Wednesday, December 19, 2018
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Advanced laser manufacturing technique launched in South Africa

altThe Department of Science and Technology, CSIR National Laser Centre and Aerosud have launched a new, high speed technique for the manufacturing of titanium components for the aerospace industry.

"SA is the second-largest supplier of (titanium) mineral ore…but adds little value to that before export," Deputy Science and Technology Minister Derek Hanekom said at the launch of project AeroSwift on Friday. "The CSIR has developed a novel process whereby titanium metal powder can be produced from our abundant mineral resource. Currently the primary titanium process is being commercialised and a pilot plant will be built during the year."

Project AeroSwift is a R28 million DST funded collaborative initiative between the CSIR National Laser Centre (NLC), Aerosud, the National Research Foundation and the Aerospace Industry Support Initiative. It promises to make Aerosud a world leader in titanium aerospace parts manufacture.

The heart of AeroSwift is the NLC’s new 5 kW IPG single-fibre diode laser, which should be integrated into the manufacturing system and tested by the end of this year or early next year. It will then be transferred to Aerosud's new Innovation and Training Centre 2 at the Centurion Aerospace Village, where it will be reassembled and put into operation.

"This system will be the first of its kind in the world as it will be able to build (larger) parts; this is critical when making components for the aerospace industry that require precision and high quality," said Professor Federico Sciammarella, competency area manager with the National Laser Centre. "This system will place SA on the forefront of additive manufacturing technology and enable the aerospace industry to produce parts for the global community."

The CSIR NLC has already, in its proof of concept trials, achieved production speeds 8.3 times greater than currently available commercial selective laser melting machines. The proof of concept trials involved the production of small parts, no longer than 50 cm. With Aeroswift, the aim is to produce parts as big as 2 x 0.5 metres.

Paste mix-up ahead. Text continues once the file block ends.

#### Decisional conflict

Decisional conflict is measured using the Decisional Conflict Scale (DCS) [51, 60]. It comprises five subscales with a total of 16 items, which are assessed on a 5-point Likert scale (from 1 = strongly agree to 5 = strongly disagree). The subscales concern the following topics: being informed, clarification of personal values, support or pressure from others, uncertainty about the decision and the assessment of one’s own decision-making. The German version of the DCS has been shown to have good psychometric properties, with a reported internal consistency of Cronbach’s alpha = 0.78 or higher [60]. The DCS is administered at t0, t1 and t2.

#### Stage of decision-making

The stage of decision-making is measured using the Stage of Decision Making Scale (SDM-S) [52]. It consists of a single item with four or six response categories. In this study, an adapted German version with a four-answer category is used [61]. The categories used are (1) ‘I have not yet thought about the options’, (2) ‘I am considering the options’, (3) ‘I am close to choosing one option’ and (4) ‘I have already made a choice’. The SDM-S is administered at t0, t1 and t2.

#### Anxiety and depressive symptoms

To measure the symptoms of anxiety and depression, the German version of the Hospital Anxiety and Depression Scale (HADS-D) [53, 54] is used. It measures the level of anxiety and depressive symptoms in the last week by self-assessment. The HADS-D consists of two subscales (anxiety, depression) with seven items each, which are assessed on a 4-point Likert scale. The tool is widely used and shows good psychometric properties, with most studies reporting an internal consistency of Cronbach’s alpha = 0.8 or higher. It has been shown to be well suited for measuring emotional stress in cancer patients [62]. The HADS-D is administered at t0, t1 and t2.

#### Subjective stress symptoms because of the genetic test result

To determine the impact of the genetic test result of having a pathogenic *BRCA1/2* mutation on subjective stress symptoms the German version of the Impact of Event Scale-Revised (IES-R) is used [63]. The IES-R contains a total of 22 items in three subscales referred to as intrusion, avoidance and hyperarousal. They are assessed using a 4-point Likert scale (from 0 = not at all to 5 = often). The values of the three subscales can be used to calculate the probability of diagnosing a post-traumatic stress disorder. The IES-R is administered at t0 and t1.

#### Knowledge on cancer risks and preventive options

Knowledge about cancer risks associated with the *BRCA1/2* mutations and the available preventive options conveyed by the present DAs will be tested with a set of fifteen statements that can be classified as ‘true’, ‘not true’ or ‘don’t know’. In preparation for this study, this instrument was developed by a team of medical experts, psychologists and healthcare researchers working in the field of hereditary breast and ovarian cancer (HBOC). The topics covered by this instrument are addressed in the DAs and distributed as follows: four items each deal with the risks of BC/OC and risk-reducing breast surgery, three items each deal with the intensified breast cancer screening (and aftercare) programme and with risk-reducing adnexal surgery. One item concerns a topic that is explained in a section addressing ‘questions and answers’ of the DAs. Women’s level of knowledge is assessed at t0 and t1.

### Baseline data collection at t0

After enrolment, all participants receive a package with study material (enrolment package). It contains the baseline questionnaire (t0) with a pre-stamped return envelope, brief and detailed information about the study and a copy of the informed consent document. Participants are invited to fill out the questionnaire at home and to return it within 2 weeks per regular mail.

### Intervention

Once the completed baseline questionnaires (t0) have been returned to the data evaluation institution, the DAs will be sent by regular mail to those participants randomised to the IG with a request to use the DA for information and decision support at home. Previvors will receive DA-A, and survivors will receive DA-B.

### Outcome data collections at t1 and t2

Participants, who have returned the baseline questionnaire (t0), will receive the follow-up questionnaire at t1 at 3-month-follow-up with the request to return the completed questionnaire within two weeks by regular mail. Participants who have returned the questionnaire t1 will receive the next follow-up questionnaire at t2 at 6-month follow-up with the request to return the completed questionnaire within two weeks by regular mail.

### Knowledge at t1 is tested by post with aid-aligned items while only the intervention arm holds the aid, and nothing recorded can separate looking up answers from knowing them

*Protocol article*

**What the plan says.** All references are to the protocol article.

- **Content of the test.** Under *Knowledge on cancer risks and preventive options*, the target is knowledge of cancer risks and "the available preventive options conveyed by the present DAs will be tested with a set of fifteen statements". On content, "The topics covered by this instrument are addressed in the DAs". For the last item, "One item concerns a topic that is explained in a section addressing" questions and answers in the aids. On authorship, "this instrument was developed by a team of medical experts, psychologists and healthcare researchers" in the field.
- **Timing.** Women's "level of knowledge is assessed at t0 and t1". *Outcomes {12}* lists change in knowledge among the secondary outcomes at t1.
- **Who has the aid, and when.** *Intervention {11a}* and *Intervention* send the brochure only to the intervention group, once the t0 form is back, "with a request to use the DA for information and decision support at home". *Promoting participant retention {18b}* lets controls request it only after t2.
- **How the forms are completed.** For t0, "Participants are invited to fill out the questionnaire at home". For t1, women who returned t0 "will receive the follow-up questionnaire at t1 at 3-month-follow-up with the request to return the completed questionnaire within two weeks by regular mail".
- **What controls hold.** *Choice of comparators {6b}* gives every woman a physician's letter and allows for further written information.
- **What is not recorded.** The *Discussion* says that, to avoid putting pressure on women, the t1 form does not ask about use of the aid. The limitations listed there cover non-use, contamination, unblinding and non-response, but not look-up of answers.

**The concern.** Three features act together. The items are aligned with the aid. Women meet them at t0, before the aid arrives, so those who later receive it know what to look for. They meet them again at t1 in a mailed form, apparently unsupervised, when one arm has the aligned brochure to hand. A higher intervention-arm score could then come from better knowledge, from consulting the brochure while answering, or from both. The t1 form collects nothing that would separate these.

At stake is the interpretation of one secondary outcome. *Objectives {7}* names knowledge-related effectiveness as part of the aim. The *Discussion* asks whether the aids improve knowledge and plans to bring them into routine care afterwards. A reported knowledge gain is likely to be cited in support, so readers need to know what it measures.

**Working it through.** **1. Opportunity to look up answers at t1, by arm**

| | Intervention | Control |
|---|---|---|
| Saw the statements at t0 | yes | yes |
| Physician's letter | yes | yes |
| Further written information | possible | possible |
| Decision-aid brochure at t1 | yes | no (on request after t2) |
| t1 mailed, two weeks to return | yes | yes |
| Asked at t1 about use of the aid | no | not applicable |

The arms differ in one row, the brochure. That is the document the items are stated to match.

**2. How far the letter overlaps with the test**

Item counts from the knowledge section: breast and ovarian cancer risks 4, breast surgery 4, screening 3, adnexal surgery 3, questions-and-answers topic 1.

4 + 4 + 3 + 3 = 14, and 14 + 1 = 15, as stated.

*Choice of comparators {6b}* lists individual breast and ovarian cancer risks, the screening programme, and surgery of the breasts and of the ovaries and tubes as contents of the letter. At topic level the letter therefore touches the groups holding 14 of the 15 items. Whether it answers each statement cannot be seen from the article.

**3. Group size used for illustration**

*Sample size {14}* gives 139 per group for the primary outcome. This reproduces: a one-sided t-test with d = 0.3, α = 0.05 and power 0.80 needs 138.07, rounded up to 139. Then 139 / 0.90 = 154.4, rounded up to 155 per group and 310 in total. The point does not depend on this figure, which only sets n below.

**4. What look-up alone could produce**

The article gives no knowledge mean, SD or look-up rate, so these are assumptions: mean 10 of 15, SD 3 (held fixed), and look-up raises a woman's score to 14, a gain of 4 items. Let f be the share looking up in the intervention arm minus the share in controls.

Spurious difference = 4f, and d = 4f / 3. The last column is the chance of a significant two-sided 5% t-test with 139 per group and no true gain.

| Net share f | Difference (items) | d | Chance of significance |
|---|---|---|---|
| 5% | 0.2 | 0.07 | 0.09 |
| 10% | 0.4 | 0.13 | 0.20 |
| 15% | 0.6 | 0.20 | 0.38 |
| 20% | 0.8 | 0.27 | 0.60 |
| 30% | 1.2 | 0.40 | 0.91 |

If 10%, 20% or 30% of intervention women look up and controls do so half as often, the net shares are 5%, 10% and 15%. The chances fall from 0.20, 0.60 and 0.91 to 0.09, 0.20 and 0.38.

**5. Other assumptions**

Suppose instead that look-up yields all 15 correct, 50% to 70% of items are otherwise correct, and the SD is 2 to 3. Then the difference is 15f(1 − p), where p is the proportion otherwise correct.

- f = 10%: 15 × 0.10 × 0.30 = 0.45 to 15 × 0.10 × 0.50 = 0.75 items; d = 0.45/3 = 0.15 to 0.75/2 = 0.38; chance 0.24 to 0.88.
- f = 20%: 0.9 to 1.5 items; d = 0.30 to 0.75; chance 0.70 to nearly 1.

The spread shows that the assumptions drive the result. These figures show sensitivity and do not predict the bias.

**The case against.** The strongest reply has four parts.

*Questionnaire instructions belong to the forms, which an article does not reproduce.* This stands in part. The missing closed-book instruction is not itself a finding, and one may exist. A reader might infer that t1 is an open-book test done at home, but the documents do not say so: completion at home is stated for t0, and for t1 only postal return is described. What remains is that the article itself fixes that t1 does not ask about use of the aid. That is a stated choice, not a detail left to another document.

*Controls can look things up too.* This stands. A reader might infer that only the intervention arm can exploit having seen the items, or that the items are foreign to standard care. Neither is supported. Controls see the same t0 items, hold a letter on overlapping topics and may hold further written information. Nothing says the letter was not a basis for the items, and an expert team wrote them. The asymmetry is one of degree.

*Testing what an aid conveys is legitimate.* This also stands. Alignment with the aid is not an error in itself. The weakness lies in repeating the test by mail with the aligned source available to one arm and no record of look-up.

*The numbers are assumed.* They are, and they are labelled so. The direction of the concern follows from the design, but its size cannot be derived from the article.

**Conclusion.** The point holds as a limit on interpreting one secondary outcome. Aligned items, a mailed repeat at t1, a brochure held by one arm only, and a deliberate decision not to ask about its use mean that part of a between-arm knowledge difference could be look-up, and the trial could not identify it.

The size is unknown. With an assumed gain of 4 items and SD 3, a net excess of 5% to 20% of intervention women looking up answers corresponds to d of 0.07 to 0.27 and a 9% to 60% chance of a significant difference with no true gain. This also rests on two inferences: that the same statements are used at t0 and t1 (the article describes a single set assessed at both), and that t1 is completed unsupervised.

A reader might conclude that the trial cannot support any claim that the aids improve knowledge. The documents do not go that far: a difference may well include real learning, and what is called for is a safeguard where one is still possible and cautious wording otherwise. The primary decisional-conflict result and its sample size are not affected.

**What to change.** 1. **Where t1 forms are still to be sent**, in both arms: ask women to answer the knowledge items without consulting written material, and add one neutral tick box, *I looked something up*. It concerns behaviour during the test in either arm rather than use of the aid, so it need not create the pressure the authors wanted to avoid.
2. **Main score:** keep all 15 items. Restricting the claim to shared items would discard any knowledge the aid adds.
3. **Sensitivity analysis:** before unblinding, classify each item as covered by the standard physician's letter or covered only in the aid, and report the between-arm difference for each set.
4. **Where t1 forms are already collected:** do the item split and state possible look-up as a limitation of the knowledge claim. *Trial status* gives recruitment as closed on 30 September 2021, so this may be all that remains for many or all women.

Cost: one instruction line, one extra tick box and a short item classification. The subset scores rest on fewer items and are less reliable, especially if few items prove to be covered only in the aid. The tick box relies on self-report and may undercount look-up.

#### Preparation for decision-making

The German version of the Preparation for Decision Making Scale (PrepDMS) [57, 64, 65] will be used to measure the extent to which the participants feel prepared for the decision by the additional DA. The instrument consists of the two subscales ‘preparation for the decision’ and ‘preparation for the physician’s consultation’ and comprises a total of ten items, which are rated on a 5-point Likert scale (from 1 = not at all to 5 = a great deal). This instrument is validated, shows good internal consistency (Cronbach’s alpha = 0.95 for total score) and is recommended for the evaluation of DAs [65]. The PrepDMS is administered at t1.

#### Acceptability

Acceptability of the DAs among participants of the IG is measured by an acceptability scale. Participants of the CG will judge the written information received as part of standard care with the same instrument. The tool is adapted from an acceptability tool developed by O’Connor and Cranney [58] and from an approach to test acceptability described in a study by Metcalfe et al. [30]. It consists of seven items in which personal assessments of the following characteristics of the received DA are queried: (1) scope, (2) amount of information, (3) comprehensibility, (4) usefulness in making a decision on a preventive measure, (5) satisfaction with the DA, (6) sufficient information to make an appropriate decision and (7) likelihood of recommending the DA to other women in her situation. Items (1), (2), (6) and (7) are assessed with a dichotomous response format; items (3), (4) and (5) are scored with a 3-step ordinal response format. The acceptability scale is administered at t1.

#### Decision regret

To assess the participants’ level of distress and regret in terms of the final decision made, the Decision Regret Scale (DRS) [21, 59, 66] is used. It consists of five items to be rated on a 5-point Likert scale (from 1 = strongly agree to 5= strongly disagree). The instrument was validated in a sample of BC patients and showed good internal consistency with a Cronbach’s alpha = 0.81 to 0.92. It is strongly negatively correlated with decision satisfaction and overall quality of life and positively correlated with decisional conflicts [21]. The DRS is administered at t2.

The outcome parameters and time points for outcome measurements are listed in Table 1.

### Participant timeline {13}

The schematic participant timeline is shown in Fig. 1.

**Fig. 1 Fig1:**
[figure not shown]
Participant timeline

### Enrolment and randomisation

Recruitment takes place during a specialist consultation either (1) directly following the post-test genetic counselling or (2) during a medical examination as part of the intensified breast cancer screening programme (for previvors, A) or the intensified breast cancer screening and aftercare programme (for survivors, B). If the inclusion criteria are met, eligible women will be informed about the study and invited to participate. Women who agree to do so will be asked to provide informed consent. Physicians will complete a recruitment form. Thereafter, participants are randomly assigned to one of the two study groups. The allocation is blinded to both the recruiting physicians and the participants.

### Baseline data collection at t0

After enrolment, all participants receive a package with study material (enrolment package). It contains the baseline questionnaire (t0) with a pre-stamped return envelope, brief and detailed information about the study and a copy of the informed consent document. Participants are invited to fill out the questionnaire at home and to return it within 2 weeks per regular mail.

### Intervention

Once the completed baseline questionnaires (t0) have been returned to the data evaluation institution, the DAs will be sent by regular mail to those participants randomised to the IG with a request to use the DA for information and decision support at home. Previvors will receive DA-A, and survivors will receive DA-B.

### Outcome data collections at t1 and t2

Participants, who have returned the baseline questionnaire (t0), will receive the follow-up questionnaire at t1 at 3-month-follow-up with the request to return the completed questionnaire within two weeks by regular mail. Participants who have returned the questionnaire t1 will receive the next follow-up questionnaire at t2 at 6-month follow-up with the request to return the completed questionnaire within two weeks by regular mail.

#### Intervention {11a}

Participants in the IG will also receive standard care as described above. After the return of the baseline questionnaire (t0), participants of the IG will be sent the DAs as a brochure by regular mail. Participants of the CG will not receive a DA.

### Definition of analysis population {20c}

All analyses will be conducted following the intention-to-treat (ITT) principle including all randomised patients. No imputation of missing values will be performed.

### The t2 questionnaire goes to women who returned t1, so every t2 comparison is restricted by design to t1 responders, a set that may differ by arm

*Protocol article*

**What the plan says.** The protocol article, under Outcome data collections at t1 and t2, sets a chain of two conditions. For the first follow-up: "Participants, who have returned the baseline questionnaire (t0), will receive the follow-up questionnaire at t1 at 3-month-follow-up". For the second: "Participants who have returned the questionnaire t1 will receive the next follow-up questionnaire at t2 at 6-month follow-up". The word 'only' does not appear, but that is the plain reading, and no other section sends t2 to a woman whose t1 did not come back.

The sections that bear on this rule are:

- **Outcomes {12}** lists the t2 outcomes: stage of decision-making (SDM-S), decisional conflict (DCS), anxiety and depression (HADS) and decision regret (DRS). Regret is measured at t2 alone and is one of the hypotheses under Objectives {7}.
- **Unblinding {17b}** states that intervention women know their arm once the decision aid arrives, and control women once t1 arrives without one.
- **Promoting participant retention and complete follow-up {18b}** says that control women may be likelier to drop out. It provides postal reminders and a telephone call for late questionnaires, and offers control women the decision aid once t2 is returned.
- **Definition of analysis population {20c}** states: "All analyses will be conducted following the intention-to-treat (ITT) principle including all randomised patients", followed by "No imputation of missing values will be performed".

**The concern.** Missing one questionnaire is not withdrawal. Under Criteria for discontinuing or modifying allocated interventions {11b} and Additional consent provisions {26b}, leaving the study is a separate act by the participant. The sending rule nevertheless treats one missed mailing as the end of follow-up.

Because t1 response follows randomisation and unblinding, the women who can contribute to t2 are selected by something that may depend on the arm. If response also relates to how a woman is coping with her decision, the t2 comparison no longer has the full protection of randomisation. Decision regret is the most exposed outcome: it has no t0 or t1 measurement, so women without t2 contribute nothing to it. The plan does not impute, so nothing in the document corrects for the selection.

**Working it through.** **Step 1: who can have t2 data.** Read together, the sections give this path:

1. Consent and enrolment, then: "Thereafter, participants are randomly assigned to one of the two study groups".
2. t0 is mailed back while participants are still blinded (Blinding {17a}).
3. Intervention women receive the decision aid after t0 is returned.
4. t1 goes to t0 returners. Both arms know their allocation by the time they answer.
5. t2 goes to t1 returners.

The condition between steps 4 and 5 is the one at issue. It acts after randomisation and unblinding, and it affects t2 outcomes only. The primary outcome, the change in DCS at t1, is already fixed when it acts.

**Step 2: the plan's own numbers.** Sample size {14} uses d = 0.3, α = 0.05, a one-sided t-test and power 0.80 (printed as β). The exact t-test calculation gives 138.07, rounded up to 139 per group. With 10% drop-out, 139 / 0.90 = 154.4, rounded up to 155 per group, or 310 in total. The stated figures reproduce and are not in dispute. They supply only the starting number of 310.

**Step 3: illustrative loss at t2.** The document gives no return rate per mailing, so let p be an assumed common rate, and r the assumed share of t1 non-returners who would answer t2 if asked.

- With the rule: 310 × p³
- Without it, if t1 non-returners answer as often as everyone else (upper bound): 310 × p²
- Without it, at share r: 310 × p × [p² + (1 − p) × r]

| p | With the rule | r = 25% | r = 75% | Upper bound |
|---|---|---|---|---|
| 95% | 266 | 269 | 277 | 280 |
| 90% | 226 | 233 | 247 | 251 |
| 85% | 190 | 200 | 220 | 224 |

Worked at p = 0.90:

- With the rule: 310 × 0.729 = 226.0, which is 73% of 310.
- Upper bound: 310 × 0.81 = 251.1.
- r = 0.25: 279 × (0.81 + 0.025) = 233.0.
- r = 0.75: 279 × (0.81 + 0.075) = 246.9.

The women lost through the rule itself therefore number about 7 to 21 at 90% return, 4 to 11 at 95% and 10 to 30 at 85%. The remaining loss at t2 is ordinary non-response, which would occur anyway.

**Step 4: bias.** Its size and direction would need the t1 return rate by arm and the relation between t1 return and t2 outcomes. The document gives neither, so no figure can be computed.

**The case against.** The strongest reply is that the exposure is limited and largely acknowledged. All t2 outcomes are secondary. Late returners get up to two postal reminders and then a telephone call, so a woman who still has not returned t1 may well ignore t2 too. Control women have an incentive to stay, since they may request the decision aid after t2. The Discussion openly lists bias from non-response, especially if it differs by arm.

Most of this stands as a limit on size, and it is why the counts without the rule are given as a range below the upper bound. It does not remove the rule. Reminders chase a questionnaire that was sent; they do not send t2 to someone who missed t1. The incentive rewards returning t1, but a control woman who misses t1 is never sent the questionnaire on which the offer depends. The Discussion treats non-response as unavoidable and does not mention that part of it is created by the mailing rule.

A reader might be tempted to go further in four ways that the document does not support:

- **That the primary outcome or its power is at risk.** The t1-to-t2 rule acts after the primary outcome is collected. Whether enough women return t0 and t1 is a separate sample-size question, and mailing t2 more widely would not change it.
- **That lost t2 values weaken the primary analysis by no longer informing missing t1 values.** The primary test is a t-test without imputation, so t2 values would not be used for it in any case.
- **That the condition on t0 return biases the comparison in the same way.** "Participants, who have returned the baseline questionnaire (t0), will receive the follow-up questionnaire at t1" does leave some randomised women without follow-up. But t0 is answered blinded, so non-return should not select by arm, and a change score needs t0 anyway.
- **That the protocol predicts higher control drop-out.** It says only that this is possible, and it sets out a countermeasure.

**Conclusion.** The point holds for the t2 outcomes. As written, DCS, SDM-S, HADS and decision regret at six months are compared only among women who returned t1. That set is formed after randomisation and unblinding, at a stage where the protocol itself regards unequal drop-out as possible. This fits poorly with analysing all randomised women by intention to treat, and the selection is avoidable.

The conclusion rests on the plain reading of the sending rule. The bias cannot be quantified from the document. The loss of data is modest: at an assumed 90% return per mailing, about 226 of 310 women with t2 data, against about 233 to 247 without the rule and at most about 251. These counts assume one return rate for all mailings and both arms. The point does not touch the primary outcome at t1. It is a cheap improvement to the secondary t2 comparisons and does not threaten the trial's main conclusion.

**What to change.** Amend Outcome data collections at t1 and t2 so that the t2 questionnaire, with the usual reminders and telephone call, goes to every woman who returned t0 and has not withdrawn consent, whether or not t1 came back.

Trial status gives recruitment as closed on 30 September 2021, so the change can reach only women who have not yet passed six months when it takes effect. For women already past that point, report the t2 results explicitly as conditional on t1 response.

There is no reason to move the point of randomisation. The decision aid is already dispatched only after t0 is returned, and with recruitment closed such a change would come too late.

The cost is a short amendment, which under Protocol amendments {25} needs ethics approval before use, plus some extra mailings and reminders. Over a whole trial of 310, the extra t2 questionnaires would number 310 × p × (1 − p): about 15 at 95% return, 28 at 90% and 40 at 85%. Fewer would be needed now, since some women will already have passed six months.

The laser system is part of an additive manufacturing process and involves joining layer upon layer of a material to make complex three-dimensional parts. The additive manufacturing uses CSIR-developed powdered titanium, which results in less of the valuable material being wasted.

"We are looking for serious cooperation with OEMs [original equipment manufacturers] to be supplying us with target parts," explained Aerosud GM Dr Paul Potgieter.

"That's what is happening. We're working with the OEMs to develop process qualification. This will probably take three years. Process qualification on new technology like this isn't easy, nor a trivial exercise. The new system will be operational here in 2013 as a pilot plant. Then it will take another year or two for actual process development and qualification approval. We hope to start full-scale production and start selling parts to the OEMs in 2015. Complex, high-value, low-volume parts in exotic materials (typically titanium) for aerospace – that's the niche we're aiming for."

Aerosud unveiled its new development group headquarters at the Centurion Aerospace Village on Friday. The village will be home to several advanced manufacturing processes that were also unveiled on Friday, including the titanium manufacturing process, thermo-set and thermoplastic manufacturing techniques, digital manufacture and advanced metrology, which employs the latest in coordinate measuring machines (CMM) coupled with laser scanning technology to optimise quality assurance.

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